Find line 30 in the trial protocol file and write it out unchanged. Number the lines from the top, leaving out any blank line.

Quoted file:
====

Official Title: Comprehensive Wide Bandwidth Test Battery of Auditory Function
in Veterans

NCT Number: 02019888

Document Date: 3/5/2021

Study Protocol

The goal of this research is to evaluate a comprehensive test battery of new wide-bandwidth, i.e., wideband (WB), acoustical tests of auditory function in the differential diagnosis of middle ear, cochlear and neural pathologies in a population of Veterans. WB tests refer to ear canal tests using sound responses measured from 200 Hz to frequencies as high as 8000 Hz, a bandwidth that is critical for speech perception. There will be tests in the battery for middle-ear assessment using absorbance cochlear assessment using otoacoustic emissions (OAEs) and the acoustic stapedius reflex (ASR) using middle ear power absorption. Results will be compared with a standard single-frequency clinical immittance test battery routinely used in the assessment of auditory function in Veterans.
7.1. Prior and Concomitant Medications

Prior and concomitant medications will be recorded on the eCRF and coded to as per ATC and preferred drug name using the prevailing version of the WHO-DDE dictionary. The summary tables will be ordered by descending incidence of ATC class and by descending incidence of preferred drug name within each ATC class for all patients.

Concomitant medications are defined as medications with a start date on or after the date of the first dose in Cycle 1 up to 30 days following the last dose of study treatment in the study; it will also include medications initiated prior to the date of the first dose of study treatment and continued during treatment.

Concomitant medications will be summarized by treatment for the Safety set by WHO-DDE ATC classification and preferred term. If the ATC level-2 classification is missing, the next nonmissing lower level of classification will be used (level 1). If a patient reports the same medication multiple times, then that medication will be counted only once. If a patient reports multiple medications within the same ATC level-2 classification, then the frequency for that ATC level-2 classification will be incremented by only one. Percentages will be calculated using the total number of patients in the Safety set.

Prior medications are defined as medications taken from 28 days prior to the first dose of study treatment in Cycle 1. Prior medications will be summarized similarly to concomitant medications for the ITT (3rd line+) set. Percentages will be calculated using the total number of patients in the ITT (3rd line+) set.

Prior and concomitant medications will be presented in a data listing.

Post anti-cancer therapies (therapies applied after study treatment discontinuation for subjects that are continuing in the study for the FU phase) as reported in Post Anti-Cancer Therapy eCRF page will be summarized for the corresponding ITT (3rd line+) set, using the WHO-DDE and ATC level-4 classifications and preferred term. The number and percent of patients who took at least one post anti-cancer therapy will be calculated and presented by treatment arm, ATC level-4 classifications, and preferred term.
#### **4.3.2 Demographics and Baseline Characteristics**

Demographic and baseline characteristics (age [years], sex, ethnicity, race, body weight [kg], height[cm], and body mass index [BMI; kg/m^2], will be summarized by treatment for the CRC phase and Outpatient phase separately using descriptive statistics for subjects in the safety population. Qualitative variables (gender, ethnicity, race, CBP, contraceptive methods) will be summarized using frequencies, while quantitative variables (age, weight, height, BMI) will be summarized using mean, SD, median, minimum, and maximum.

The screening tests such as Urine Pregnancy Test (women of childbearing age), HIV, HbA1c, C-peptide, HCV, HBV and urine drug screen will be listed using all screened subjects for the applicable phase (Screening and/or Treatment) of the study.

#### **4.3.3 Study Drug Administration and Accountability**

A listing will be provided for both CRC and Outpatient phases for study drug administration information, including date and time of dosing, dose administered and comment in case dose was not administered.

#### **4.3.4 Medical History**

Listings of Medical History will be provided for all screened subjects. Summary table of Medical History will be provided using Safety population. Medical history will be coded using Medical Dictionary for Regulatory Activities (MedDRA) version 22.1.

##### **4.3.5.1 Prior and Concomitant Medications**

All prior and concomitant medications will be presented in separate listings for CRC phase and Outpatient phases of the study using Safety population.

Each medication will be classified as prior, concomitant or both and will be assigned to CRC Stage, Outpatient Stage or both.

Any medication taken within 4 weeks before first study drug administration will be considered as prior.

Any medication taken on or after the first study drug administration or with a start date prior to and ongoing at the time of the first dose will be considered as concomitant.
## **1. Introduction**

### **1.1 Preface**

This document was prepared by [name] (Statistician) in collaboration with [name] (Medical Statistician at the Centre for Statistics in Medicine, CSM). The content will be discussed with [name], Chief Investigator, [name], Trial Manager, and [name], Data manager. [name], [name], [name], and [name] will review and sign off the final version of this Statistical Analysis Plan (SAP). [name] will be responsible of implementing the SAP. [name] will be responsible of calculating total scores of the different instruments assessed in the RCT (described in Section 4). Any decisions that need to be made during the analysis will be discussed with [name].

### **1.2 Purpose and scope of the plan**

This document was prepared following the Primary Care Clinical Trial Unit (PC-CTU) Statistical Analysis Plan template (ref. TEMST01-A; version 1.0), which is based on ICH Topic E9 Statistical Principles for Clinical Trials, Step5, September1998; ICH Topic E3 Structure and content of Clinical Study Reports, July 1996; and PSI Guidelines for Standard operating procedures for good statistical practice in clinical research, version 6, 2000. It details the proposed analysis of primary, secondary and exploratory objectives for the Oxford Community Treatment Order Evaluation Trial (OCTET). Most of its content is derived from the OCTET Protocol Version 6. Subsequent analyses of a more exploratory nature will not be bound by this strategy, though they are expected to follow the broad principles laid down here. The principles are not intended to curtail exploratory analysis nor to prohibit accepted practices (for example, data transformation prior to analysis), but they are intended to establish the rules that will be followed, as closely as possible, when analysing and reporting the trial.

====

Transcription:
This document was prepared following the Primary Care Clinical Trial Unit (PC-CTU) Statistical Analysis Plan template (ref. TEMST01-A; version 1.0), which is based on ICH Topic E9 Statistical Principles for Clinical Trials, Step5, September1998; ICH Topic E3 Structure and content of Clinical Study Reports, July 1996; and PSI Guidelines for Standard operating procedures for good statistical practice in clinical research, version 6, 2000. It details the proposed analysis of primary, secondary and exploratory objectives for the Oxford Community Treatment Order Evaluation Trial (OCTET). Most of its content is derived from the OCTET Protocol Version 6. Subsequent analyses of a more exploratory nature will not be bound by this strategy, though they are expected to follow the broad principles laid down here. The principles are not intended to curtail exploratory analysis nor to prohibit accepted practices (for example, data transformation prior to analysis), but they are intended to establish the rules that will be followed, as closely as possible, when analysing and reporting the trial.